One way to determine grassroots adoption is to look at the portion of a region’s overall transaction volume that features retail-sized transfers. For Africa, that figure is just over 7%, higher than the global average of 5.5%, Chainalysis’ data shows.
While P2P volumes account for a tiny part (2.6% for bitcoin and 1.6% for all cryptocurrencies) of all African transaction volume, no other region uses P2P services at a higher rate than African crypto users, according to Chainalysis.
An important driver of this trend is the fact that the governments of Nigeria and Kenya, two of the leading African countries in terms of crypto adoption, have made it difficult for crypto companies (such as exchanges) to work with banks.
Balancing the pros and cons
Defining crypto as a pro or a con depends to some extent on who you are addressing, while something might be a pro for investors, it might be considered a con by governments or traditional banks. Still, we tried to balance this in the breakdown, you can decide for yourself if these are pros or cons.
Self-governed and managed: The fact is nobody regulates cryptocurrency. It is easy to trade and exchange even though it is not legal tender. It offers an option for people who might traditionally be excluded from the banking system.
Decentralized: The decentralization keeps the cryptocurrencies monopoly free and in restraint, so nobody or organization can determine the flow and worth of the coin, which, unlike fiat currencies which are controlled by the Government.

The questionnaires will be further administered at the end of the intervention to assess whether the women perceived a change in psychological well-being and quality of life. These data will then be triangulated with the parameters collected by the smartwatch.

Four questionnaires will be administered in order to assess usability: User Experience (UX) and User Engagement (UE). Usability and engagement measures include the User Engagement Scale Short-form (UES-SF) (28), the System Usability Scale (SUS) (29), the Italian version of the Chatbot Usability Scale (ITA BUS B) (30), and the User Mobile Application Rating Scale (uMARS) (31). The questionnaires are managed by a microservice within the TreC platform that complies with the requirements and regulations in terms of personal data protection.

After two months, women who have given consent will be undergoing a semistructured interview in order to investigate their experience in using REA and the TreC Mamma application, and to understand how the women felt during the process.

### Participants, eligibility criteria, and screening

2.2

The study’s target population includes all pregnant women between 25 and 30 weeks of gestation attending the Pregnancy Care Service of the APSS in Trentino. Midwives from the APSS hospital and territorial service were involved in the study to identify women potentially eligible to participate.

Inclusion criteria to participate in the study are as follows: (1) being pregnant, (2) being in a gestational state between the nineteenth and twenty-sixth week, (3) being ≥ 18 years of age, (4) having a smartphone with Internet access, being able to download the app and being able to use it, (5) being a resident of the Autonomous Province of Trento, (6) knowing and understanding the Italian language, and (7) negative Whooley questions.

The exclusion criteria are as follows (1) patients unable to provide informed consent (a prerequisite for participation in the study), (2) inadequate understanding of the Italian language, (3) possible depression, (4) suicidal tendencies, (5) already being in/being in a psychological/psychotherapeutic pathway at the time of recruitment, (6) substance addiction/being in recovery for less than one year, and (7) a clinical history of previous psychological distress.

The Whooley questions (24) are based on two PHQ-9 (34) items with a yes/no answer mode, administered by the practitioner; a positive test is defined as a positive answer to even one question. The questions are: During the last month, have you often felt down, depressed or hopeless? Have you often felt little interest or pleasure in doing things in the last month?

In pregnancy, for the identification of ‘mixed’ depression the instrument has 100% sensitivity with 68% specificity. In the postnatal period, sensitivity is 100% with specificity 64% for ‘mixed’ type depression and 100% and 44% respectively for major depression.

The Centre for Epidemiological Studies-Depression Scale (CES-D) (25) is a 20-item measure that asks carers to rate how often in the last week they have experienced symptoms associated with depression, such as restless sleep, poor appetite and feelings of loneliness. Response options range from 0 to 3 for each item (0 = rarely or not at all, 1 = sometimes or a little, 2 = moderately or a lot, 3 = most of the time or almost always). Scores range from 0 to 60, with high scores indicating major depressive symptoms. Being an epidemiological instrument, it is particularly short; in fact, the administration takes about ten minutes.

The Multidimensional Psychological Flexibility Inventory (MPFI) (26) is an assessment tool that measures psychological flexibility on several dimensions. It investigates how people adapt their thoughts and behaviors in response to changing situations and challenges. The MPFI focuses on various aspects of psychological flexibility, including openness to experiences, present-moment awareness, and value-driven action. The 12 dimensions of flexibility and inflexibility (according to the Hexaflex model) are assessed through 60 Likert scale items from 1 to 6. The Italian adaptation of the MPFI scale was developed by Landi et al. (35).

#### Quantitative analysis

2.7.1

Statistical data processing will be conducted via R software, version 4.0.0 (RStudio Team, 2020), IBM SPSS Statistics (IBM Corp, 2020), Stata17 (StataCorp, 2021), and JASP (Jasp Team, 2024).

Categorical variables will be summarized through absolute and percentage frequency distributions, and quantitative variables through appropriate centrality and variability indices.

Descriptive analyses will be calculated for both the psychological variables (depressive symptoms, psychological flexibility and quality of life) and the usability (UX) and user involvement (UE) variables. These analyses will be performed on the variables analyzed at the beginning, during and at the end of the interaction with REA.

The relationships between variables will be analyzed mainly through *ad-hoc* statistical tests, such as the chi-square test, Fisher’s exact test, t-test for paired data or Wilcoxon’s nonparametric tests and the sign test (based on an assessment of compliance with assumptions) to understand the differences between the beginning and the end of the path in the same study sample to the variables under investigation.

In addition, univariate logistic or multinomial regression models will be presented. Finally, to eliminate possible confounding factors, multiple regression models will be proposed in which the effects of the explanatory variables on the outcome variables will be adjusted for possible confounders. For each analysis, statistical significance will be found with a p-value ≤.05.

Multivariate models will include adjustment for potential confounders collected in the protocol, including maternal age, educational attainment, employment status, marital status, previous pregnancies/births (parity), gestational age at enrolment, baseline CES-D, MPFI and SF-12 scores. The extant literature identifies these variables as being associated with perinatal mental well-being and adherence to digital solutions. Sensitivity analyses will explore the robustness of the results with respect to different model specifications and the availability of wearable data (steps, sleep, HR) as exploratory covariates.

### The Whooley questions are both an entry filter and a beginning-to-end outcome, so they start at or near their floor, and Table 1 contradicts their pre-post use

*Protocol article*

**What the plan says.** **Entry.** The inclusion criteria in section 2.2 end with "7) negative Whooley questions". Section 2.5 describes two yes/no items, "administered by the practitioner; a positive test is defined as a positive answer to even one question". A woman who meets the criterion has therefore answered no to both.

Cost-effective mode of transaction: With the help of cryptocurrency, the transaction fees paid by a user are reduced to a negligible or zero amount. It does so by eliminating the need for third parties, like VISA, Mastercard or PayPal, to verify a transaction. It removes the requirement to pay any extra transaction fees.
Illegal transactions: Since the privacy and security of cryptocurrency transactions are high, it’s hard for the government to trace down any user by their wallet address or keep tabs on their data. Bitcoin has been used as a mode of payment (exchanging money) during many illegal deals in the past, like buying drugs on the dark web.
No refund or cancellation: If there is a dispute between concerned parties, or if someone mistakenly sends funds to the wrong wallet address, the coin cannot be retrieved by the sender. It might be utilized by some persons to cheat others out of their money.